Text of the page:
I would go here again. They were organized and professional.
Evaluation from Ernesto06:
Evaluation from francinedespres:
Evaluation from Chickadee:
I came here to study for three weeks, but left halfway through. My first teacher was fine, but unfortunately, after a week I changed to Astrid who was horrible. Her approach was rigid and traditional. For example, even though I had requested working on conversation and fluency, sometimes she would interrupt me and demand that I recite verb conjugations. She admitted to me that she had no idea of how to teach grammar communicatively, and only knew the old style drill & fill (in the blanks). This style of teaching went out in the 80s; it is not modern language teaching. She never seemed to understand my level, and my homework was always just super easy grammar fill in the blank exercises, even after I told her repeatedly that they were too easy for me. I was undergoing some personal problems at the time (two recent deaths in my family, one a suicide) and she was stunningly unkind to me about my grief. I finally got so fed up, I walked out in the middle of class and never went back. There are a lot of other schools in Xela and in no time I found one where I was much happier and it was US$50/week cheaper to boot. Celas has nice facilities, I'll give them that. Their activities were so-so. I liked a cooking class I took, but most of the others weren't interesting to me. I made my own arrangements for accommodation and was glad I did because otherwise I couldn't have changed schools. I cannot recommend this school. There are other, better options in Xela.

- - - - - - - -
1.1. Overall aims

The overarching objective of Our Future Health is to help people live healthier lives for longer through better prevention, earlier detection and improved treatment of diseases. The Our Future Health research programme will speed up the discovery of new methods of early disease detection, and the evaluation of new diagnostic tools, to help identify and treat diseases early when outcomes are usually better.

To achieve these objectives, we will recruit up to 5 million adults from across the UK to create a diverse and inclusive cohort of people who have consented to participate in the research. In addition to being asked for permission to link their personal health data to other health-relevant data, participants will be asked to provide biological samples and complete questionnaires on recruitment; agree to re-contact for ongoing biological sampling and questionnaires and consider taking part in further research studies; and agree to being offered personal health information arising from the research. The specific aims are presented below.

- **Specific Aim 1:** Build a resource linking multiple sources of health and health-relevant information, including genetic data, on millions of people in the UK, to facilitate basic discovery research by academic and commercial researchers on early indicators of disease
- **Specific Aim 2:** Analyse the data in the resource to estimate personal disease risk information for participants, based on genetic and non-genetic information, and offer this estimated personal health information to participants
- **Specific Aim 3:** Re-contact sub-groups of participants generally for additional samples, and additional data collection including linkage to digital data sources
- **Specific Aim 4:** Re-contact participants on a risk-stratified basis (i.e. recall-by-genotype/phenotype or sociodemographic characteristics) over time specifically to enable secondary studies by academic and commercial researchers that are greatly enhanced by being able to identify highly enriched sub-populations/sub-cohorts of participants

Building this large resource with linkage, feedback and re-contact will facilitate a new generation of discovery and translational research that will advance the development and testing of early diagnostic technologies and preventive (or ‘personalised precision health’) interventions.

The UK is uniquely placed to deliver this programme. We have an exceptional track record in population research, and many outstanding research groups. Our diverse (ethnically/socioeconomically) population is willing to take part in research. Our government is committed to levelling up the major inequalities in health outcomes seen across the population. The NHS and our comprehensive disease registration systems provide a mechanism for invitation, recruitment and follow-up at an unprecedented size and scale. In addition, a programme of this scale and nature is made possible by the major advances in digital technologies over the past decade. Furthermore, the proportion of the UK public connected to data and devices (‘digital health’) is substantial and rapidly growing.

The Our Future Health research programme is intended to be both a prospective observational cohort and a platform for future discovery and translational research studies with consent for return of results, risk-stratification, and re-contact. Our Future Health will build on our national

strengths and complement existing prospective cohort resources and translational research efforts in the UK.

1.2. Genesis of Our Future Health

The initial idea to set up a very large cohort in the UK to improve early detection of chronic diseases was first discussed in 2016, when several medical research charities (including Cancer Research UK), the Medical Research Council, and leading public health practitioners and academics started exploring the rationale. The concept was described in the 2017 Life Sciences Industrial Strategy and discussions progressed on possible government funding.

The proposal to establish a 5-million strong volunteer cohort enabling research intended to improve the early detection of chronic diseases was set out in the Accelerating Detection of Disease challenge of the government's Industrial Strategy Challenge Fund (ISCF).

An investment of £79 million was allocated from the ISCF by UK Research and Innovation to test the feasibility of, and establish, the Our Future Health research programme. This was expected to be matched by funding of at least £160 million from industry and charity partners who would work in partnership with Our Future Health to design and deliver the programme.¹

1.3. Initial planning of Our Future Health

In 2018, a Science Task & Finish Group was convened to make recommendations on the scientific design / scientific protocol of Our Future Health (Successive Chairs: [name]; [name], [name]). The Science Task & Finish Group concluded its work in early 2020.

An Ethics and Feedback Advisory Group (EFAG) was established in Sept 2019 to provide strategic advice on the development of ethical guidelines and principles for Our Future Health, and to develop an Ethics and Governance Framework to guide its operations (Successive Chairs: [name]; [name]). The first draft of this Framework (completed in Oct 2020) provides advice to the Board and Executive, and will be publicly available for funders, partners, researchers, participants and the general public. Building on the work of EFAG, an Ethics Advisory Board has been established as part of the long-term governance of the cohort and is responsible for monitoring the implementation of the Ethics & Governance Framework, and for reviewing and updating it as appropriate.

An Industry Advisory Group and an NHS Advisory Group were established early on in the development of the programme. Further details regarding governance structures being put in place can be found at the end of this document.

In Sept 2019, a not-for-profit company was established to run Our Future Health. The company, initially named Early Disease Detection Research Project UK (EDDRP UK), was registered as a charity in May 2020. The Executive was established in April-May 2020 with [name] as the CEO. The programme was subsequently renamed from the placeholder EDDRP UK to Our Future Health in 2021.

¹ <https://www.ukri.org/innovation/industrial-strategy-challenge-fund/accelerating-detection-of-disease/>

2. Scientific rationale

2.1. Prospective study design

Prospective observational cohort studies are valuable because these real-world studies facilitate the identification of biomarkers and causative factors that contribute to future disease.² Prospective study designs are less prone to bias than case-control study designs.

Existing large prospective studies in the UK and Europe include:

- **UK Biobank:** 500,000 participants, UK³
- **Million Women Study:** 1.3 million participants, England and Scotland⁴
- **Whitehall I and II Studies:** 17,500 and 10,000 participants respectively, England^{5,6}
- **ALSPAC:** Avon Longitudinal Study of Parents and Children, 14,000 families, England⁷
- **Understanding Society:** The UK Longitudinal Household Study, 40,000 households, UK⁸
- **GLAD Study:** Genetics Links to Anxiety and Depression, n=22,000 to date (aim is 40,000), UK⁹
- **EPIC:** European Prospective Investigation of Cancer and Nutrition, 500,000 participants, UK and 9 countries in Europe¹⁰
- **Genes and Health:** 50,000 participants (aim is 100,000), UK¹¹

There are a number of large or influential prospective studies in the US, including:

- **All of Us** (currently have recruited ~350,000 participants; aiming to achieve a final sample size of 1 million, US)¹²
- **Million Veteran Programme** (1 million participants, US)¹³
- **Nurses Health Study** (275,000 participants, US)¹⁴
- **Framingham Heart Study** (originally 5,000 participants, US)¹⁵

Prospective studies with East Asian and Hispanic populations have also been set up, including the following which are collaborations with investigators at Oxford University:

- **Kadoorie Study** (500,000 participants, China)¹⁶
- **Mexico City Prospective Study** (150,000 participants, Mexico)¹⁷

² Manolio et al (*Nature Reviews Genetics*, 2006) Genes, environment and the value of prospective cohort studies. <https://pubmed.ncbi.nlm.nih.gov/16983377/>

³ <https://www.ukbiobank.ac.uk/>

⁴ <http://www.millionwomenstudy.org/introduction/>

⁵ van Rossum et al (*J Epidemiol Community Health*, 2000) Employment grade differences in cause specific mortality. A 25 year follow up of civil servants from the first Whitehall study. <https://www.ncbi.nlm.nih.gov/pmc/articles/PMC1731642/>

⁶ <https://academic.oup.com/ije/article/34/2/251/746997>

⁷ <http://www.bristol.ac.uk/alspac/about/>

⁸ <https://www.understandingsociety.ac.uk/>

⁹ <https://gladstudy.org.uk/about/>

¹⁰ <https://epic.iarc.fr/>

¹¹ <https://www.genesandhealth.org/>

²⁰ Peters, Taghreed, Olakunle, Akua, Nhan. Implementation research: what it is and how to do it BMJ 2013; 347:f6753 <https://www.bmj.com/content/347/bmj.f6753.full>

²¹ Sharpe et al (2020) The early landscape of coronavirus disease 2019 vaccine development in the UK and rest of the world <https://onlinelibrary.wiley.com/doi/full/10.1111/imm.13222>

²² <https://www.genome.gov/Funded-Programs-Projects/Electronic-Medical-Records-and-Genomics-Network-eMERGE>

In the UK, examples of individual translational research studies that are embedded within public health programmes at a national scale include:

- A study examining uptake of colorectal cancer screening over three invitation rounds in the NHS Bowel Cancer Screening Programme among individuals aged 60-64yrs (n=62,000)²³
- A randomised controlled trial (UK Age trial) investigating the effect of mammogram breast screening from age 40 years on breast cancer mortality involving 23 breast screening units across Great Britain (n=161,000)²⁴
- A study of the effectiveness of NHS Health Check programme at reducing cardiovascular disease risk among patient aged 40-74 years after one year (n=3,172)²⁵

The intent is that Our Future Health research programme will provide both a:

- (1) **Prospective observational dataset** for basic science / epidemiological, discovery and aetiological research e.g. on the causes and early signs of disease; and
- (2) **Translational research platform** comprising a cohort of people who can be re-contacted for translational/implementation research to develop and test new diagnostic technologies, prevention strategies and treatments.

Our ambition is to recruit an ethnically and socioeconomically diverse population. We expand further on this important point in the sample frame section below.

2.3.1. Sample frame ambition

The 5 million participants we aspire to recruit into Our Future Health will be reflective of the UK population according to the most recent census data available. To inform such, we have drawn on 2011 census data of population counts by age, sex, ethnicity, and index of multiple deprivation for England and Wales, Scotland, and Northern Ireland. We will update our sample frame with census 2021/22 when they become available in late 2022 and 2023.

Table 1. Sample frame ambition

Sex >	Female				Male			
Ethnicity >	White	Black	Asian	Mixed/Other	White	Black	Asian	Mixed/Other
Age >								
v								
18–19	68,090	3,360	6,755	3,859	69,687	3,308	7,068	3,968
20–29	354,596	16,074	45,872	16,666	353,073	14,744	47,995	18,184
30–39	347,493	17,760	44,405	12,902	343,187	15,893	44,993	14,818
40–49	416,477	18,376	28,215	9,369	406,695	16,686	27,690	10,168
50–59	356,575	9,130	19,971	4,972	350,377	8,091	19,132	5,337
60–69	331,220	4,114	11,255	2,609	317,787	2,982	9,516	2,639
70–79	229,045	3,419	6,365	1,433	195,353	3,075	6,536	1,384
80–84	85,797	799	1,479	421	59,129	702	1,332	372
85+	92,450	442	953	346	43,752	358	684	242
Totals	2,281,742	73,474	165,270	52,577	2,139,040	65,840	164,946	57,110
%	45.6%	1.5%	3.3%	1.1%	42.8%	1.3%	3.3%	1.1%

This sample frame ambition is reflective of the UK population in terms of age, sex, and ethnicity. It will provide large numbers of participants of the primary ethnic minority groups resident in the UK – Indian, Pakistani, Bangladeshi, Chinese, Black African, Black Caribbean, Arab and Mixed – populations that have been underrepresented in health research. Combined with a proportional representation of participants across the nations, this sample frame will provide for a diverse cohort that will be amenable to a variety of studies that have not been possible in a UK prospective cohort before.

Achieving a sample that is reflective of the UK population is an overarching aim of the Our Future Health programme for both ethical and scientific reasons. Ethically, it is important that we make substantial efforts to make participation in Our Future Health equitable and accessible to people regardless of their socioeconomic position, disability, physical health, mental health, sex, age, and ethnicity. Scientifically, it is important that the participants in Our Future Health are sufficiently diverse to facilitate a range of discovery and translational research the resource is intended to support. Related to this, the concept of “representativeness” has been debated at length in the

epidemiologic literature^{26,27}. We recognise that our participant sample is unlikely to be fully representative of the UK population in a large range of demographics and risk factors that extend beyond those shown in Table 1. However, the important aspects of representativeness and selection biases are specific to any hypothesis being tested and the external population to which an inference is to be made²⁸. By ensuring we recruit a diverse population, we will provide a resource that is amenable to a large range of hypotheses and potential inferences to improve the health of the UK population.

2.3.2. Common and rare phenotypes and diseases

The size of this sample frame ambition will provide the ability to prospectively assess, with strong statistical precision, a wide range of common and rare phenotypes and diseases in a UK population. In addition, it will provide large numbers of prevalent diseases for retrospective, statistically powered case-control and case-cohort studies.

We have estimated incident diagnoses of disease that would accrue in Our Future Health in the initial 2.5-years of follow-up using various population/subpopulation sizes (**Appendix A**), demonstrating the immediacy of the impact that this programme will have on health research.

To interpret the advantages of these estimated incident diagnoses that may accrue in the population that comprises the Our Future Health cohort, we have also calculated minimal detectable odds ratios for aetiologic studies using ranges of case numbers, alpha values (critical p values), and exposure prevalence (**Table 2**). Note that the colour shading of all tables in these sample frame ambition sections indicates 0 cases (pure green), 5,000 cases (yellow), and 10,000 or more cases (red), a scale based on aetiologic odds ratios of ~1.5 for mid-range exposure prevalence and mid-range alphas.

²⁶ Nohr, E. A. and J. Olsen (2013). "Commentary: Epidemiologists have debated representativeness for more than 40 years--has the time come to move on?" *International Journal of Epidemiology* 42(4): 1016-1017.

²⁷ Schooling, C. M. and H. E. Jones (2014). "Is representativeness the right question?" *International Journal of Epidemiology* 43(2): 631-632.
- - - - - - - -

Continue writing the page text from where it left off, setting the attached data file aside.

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Latin America’s indigenous languages and where to study them
I won’t deny that learning Spanish is both necessary and fun—I studied for a month in Quito before traveling around South America. However, as anyone who has trekked across Bolivia or Guatemala or Mexico can tell you, Spanish is not the native language of the region.
And while most countries have done a remarkable job of wiping out native languages through a mixture of brutality, exclusionary educational policy, discrimination and intimidation, some of these languages have managed to hang on, and some have even seen a revival in recent years.
Travelers now have a chance to get a more intimate look at Latin America and its diverse cultural groups, and to aid in the preservation of distinct cultures and languages in danger of being usurped by mainstream Hispanic culture.
The following is your guide to Latin America’s indigenous languages and where to study them. The languages mentioned below are only a sampling—there are literally hundreds more, but I’ve tried to select the ones that are still spoken by a large number of people and that are offered at fairly accessible language schools.